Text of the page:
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FEATURED SHOW: EdFringe award-winning Ordinary Days revival transfers triumphantly Drayton Arms

In Edinburgh Festival, Features, London theatre, Musicals, Native, News, Photos, Press Releases, Quotes, Sticky, Ticket recommendations, Video by Press ReleasesLeave a Comment

Got your tickets yet? Streetlights People’s acclaimed production of Adam Gwon’s 2009 Off-Broadway hit ORDINARY DAYS has returned to London after its award-winning success at this year’s Edinburgh Fringe. It’s officially re-opened last night (22 November 2017) at Drayton Arms Theatre, where its limited season continues until 9 December 2017. Check out our sneak-peek video and gallery of production shots – and then get booking!






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VIDEO: Counting down to When Midnight Strikes opening at Drayton Arms Theatre

In Features, London theatre, Musicals, Native, News, Press Releases, Ticket recommendations, Video by Press ReleasesLeave a Comment

British musical When Midnight Strikes, first seen at the Finborough Theatre in 2007, returns to the London fringe this month in a brand-new production running for a limited season at Drayton Arms Theatre until 12 November 2017. Preparations are well underway ahead of the press night next Tuesday 24 October. Check out full casting, rehearsal photos and behind-the-scenes video – and then get booking!






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EXCLUSIVE PHOTOS: Tres chic character portraits of Misanthrope cast

In Inspiring people, International, London theatre, Native, News, Photos, Plays, Press Releases, Quotes, Sticky, Ticket recommendations by Press ReleasesLeave a Comment

Acclaimed bi-lingual company Exchange Theatre returns to London’s Drayton Arms Theatre next week with Moliere’s classic Misanthrope, as part of their annual Bastille Festival . Check out our exclusive look at the company’s tres chic character portraits.






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THE THEORY OF RELATIVITY – Drayton Arms Theatre, London

In London theatre, Musicals, Reviews by Jonathan BazLeave a Comment

Drayton Arms Theatre, London

***

Music & lyrics by Neil Bartram
Book by Brian Hill
Directed by Christopher Lane

Jodie Steele, Simon Bailey, Natasha Karp
It’s a brave conceit to fuse art with science and one that The RSC only recently pulled off with their stunning Oppenheimer, analysing the atomic bomb’s evolution. On a more modest level, The Theory of Relativity seeks to link Einstein’s eponymous theory with the human condition. That the show’s final monologue (delivered it must be said, via a brilliant performance from Jodie Steele) seeks to play on the rather tortuous wordplay of “the speed of light” vs “the speed of life” offers a hint at how shallow this show’s thesis turns out to be. As an exercise in modern metaphysics The Theory of Relativity turns out to be little more than a sometimes flawed song-cycle, albeit one that showcases some top notch performance work.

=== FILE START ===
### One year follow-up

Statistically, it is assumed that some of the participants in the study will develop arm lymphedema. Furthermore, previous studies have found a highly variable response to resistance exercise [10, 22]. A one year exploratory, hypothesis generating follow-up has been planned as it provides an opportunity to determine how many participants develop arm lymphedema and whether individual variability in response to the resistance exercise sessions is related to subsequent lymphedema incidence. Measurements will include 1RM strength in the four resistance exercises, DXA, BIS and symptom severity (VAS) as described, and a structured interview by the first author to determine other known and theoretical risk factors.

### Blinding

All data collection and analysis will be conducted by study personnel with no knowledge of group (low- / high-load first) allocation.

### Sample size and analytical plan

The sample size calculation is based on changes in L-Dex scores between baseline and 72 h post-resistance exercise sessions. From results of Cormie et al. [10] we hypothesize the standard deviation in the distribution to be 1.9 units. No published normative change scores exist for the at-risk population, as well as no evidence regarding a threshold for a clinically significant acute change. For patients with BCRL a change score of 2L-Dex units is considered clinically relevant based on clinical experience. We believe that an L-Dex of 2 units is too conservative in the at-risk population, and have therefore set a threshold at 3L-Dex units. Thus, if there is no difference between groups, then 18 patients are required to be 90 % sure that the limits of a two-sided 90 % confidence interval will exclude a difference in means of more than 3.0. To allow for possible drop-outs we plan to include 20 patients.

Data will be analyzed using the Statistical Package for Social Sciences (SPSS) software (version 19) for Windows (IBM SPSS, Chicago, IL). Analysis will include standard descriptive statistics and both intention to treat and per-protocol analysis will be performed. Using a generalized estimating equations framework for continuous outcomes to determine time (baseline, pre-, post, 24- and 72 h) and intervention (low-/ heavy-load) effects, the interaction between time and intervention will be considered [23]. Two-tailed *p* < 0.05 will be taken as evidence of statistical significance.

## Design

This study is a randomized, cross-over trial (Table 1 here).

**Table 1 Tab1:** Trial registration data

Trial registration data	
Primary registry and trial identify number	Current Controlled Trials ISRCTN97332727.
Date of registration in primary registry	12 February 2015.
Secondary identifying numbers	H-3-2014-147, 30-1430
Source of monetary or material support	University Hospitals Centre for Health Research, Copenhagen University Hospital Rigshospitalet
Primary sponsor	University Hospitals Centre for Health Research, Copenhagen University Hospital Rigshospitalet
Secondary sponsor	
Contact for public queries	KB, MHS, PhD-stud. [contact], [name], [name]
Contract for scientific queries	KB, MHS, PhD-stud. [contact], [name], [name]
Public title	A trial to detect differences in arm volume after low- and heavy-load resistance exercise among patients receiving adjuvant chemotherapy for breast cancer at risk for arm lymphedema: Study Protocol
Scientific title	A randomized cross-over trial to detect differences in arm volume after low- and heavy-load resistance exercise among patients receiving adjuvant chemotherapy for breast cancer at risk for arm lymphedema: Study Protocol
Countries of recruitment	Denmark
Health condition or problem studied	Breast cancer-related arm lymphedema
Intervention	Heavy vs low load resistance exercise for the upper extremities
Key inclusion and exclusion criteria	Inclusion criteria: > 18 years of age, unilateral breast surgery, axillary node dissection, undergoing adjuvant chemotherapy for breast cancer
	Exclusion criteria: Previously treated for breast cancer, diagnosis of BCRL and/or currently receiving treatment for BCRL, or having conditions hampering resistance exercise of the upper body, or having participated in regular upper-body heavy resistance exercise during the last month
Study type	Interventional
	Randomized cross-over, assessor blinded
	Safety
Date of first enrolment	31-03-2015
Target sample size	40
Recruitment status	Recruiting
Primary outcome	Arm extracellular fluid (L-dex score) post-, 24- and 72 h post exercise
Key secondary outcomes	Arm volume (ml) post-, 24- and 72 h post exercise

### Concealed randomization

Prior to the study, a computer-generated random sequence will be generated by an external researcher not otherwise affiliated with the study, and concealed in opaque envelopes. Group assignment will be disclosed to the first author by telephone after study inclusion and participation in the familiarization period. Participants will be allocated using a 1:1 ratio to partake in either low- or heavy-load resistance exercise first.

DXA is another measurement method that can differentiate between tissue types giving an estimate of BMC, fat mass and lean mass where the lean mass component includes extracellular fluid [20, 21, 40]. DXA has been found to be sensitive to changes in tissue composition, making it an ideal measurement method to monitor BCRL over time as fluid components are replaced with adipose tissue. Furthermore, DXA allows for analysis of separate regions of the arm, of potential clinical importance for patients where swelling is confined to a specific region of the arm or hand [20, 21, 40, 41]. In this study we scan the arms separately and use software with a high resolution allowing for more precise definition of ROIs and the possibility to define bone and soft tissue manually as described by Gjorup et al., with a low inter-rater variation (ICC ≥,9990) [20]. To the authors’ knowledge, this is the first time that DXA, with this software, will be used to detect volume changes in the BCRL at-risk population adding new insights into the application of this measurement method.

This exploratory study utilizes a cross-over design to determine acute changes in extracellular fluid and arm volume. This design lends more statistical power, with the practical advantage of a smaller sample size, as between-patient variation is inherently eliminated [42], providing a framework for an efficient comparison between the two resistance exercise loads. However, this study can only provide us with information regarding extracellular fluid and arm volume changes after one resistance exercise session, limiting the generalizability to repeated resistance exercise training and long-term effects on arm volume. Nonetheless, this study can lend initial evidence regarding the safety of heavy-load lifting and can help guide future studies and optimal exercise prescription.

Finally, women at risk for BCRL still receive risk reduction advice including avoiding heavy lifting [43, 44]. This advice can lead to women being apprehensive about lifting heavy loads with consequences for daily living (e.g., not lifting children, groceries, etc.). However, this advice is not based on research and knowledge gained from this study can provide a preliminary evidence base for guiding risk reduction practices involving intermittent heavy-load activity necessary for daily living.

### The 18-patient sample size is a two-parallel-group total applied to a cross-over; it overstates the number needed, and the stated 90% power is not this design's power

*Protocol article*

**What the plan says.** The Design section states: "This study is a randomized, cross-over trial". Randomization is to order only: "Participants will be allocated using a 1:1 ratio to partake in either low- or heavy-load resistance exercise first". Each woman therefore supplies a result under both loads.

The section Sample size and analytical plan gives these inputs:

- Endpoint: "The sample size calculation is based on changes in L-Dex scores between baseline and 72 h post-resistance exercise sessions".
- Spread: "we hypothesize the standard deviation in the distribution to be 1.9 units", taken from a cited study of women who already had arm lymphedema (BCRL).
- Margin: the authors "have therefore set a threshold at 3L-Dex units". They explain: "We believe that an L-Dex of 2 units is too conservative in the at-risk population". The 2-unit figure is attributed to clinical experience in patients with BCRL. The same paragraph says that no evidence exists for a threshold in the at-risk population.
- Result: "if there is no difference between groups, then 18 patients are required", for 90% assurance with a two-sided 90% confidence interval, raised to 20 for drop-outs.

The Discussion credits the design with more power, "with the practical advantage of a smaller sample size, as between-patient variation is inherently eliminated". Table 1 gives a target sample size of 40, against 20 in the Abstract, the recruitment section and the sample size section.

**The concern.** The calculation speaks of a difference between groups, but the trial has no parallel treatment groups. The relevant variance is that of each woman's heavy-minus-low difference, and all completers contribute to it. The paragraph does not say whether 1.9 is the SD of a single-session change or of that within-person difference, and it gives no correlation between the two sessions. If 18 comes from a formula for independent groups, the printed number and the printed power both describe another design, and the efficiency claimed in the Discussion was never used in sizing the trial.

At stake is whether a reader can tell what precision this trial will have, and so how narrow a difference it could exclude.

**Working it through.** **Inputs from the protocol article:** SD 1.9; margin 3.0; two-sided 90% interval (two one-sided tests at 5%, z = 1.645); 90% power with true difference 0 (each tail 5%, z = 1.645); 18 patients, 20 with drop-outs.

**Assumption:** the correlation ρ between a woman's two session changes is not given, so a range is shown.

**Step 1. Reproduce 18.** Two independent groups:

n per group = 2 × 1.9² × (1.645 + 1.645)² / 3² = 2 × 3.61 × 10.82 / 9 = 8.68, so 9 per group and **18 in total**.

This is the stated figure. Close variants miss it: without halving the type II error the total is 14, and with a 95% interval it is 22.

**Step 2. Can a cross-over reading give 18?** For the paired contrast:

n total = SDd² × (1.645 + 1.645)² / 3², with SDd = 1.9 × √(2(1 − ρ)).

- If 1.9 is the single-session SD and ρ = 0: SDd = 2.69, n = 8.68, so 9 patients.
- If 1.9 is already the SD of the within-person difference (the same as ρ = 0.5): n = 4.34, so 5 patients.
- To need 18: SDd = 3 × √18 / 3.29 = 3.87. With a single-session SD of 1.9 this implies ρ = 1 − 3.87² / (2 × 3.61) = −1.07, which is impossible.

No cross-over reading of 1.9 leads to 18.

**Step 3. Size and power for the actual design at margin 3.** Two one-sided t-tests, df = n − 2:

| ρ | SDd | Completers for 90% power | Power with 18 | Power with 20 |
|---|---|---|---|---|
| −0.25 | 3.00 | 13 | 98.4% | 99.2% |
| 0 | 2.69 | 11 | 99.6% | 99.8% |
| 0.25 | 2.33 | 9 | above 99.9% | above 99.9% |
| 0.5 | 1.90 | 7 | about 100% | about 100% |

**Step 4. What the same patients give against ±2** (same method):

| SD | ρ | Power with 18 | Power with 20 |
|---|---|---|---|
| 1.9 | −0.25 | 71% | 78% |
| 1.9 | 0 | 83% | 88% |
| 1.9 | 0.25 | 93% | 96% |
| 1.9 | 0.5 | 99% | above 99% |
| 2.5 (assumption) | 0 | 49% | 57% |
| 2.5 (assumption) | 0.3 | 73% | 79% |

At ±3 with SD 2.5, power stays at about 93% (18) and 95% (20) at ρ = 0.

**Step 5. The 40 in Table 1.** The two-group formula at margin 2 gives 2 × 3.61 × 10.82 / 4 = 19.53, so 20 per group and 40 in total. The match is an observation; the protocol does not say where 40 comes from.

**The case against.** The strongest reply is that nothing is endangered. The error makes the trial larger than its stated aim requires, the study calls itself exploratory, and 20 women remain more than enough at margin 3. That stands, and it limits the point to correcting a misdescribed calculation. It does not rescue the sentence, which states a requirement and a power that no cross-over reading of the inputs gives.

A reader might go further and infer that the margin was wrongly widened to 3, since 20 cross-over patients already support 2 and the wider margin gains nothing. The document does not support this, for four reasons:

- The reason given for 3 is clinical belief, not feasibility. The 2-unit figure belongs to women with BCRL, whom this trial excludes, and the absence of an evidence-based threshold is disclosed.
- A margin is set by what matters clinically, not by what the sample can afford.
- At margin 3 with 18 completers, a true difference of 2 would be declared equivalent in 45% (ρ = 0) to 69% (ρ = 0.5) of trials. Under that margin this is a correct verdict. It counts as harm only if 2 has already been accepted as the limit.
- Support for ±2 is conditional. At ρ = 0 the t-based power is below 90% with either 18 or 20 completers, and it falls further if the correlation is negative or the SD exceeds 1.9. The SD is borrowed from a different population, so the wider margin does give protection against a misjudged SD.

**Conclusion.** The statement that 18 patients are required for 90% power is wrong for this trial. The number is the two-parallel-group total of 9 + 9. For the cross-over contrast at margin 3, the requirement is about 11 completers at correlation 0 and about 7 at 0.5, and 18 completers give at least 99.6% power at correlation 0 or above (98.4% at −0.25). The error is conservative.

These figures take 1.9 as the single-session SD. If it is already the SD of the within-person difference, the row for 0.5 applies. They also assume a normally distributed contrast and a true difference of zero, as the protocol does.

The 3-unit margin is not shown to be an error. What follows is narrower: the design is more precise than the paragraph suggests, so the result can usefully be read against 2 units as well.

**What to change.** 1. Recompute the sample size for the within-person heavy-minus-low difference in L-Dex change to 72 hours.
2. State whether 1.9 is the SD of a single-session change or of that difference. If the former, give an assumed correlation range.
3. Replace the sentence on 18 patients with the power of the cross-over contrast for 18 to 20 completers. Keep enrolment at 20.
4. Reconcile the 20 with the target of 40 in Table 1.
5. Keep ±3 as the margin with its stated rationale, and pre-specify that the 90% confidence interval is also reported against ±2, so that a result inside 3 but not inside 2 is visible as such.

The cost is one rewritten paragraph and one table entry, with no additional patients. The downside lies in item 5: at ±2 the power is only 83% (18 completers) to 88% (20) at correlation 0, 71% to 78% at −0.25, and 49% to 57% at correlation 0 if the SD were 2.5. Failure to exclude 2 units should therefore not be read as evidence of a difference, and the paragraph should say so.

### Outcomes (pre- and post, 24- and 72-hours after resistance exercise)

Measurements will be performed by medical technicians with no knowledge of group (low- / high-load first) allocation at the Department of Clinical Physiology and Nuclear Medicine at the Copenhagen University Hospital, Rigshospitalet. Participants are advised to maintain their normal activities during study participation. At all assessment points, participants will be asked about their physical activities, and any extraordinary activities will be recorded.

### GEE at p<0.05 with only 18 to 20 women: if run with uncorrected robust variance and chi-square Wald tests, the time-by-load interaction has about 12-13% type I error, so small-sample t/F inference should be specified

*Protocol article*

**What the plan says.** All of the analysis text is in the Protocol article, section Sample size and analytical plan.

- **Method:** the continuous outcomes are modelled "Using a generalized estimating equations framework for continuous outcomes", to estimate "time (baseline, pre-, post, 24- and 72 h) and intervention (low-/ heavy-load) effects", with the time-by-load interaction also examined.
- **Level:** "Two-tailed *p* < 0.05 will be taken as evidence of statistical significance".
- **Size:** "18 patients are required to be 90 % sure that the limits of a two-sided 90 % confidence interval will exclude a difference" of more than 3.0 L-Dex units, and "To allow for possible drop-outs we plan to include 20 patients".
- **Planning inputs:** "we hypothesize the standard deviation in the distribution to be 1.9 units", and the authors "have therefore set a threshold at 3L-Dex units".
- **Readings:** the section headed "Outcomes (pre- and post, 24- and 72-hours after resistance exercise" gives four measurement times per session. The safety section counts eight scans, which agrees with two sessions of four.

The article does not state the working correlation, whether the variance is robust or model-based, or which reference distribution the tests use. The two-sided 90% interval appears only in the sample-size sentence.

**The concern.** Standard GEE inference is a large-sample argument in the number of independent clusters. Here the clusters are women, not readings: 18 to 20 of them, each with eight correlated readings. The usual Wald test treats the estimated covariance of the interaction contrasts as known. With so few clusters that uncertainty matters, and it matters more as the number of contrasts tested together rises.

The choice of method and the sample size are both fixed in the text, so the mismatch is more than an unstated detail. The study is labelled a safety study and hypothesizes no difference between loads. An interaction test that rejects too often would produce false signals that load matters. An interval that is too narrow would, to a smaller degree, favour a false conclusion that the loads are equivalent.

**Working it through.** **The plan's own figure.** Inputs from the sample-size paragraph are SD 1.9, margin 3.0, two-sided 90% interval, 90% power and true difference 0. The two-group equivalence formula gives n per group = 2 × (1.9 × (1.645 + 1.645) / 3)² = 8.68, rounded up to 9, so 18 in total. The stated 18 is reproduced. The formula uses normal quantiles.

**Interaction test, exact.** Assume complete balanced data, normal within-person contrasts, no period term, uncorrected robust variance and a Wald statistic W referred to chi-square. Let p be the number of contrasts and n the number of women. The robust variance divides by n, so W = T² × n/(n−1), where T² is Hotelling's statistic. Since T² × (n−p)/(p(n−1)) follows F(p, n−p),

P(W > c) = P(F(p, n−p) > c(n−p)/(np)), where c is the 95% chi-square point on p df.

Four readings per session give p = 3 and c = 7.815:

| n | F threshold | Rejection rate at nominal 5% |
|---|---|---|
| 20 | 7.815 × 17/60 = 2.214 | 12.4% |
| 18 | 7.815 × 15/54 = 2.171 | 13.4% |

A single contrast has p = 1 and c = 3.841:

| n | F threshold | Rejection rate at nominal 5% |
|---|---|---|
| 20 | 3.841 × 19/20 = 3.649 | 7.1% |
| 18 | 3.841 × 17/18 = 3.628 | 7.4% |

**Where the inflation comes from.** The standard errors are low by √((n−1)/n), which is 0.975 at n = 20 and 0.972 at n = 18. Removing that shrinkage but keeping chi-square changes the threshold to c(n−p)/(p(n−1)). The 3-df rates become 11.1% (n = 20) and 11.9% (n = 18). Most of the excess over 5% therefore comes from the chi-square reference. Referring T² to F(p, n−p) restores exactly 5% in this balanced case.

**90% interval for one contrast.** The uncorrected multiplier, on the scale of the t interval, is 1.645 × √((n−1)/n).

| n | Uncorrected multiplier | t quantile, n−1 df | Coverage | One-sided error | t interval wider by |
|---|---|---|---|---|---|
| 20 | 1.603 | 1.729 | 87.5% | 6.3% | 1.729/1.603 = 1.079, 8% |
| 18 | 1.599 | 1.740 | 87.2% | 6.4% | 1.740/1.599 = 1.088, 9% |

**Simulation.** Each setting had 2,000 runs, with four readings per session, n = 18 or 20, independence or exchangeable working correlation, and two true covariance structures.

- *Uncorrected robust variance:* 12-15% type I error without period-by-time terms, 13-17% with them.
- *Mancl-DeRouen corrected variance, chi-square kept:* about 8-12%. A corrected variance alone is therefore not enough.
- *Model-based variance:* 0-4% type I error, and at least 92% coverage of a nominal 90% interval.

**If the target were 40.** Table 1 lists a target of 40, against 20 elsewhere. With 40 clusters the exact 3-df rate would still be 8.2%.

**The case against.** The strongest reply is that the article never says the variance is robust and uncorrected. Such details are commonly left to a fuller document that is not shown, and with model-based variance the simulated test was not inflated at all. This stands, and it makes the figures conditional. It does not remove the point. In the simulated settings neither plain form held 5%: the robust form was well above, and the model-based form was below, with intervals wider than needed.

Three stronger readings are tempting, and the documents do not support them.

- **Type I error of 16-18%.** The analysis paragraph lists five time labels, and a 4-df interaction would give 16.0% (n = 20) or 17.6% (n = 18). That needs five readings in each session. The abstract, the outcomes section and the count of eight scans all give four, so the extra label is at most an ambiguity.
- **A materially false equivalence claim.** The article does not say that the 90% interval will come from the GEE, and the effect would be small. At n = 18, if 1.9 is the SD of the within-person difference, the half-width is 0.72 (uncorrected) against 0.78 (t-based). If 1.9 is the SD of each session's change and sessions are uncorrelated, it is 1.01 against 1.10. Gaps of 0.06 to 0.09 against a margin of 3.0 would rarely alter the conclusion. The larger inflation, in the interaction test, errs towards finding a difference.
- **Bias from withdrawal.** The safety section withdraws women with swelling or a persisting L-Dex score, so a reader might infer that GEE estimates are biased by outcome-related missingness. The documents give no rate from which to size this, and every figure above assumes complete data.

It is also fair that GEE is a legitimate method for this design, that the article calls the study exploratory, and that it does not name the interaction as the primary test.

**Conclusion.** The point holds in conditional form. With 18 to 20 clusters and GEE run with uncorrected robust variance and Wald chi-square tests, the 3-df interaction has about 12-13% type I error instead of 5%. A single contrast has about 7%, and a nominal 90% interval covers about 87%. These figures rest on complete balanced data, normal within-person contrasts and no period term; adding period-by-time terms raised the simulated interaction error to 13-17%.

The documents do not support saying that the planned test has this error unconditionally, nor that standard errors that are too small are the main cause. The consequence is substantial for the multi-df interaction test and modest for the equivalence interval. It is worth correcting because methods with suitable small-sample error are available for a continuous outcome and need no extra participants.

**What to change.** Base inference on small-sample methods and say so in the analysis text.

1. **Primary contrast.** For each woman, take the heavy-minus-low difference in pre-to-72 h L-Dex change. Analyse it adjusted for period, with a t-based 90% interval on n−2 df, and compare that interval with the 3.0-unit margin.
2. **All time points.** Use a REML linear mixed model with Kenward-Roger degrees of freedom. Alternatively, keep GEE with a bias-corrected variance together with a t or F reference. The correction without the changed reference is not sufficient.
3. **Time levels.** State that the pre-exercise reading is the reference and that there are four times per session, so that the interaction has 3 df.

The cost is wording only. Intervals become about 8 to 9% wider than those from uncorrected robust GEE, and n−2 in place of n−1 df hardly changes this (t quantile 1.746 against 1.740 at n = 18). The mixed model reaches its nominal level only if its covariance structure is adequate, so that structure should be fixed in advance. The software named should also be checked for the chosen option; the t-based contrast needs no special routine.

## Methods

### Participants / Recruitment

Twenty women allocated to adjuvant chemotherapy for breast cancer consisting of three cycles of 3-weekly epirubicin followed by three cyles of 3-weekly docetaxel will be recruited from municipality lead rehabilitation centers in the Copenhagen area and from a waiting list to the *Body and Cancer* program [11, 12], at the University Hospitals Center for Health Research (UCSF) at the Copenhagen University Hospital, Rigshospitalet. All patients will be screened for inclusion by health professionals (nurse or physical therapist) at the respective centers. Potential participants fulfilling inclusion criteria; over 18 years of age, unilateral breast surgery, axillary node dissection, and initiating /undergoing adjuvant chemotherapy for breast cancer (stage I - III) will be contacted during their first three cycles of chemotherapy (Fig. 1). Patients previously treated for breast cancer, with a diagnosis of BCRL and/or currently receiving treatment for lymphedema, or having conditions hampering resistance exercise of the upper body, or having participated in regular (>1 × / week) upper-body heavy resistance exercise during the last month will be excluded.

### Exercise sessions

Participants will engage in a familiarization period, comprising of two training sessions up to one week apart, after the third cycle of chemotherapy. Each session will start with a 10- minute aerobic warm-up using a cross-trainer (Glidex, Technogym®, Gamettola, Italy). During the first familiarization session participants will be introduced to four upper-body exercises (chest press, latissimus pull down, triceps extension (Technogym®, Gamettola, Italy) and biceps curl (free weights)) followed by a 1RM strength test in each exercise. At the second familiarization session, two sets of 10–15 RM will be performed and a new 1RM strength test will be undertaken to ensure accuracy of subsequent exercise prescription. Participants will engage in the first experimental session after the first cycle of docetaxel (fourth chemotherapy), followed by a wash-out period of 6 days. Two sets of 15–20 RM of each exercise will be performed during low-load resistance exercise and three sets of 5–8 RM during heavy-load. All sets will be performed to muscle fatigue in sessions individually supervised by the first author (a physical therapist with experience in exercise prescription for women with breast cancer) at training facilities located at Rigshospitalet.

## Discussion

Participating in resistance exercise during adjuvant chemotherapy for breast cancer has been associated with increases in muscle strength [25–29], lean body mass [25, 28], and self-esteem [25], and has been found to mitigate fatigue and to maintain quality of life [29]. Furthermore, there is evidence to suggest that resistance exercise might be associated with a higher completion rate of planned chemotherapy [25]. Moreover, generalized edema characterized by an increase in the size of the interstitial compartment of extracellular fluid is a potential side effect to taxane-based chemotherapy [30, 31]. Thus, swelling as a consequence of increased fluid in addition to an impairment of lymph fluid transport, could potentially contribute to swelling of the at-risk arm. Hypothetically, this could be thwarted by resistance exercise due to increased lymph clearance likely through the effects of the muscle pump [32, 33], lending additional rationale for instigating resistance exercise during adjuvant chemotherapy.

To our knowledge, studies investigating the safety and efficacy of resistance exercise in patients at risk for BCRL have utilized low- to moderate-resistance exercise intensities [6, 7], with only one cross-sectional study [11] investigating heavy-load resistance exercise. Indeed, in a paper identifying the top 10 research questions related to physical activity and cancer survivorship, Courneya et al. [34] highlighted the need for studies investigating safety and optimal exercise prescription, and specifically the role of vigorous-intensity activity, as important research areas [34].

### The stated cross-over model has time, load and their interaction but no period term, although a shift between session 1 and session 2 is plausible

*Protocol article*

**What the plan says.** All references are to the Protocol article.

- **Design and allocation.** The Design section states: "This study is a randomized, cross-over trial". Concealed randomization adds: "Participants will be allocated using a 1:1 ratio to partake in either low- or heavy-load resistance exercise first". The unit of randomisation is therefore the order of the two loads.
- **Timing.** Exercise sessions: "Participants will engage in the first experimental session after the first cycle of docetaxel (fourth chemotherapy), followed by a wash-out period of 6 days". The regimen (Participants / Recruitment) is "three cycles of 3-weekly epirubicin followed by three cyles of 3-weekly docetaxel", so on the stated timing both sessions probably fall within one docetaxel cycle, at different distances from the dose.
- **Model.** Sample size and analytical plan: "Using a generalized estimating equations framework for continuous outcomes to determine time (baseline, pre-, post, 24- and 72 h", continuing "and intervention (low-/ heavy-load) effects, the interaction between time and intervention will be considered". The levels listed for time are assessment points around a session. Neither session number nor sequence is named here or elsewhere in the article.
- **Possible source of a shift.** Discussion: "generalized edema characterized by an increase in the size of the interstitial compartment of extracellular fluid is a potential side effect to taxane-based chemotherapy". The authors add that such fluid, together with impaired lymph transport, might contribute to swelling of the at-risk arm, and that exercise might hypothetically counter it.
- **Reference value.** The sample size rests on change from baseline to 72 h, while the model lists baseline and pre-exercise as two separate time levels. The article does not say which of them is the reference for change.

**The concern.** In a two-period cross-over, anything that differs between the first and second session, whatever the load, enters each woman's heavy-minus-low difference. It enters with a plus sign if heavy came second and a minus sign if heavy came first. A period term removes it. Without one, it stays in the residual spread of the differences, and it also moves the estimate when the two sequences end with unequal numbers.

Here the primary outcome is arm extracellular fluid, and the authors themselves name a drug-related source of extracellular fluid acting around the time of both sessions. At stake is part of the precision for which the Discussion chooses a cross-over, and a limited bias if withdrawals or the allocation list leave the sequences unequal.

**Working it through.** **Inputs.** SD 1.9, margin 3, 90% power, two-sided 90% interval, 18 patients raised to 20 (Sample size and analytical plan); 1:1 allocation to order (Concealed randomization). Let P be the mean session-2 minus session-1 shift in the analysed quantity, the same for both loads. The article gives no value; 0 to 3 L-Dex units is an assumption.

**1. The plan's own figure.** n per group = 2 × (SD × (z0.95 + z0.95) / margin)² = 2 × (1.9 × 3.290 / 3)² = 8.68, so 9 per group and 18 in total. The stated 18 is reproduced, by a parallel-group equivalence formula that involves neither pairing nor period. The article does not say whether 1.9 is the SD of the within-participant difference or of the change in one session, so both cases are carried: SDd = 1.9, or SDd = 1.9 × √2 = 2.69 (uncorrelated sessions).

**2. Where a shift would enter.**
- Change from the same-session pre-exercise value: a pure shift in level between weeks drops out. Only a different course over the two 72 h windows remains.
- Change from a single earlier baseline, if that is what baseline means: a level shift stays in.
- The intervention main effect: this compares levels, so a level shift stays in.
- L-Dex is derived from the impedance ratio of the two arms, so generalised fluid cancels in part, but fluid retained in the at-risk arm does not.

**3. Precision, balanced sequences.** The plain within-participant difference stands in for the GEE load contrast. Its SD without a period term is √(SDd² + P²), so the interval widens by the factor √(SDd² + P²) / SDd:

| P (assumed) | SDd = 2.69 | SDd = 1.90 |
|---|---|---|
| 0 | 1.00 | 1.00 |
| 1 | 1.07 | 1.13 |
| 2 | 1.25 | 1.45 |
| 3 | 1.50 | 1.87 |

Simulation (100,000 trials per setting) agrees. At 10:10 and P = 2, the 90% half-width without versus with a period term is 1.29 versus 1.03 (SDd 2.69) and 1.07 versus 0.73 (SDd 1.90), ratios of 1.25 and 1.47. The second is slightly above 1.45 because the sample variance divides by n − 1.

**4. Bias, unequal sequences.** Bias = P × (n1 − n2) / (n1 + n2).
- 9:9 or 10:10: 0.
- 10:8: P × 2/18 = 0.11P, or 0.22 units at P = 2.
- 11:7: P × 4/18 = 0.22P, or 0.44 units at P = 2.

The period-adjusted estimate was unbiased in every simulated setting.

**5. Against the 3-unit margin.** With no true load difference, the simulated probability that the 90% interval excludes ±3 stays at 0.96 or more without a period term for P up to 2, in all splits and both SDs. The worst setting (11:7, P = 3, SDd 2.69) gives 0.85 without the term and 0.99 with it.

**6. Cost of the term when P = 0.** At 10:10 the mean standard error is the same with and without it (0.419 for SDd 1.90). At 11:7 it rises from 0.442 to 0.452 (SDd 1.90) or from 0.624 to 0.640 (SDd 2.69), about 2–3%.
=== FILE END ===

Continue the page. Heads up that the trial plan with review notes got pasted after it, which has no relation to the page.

The always excellent Simon Bailey leads the company as a quirky geek, in a character who also offers the one strand of chuckle-worthy humour with a recurring motif that gradually takes the value of pi to an increasing number of decimals. Bailey brings a precision to both his vocal and physical presence that lifts the show – with a beautifully resonant tone.
Steele’s presence matches Bailey – with a vocal belt and a poignant lyric that also defines her as an actor of considerable merit.
Elsewhere, Natasha Karp is a strong neurotic and Ina Marie Smith has a pleasing presence too – though for the writers, in 2013 no less, to have been making fun of size 16 women and OCD is offensive. A number intriguingly titled Apples and Oranges hinted perhaps at a foray into Newtonian physics? Alas, it was merely a trite and patronising nod towards diversity. 
Set above a pub and with a noisy air conditioning unit, the shallow raked audience placed end-on to the action demands a vocal strength in the company’s projected voice work that isn’t always achieved. More work is needed here, certainly in the show’s softer moments.
Musically, MD Barney Ashworth, occasionally accompanied by actor-muso Andrew Gallo on guitar, delivers an impressive shift on the keyboard. 
Put together on what appears to be a micro-budget even for London’s fringe, The Theory of Relativity is a one act work that drags – and if you struggled with maths and physics at school, there are no easy answers here. That being said, it offers a hard working troupe in action and to catch a close up glimpse of some of our nation’s finest young performers, then fans, producers and casting directors should head to SW5.

Runs until 13th June

Picture credit: Poppy Carter Portraits at www.poppycarterportraits.com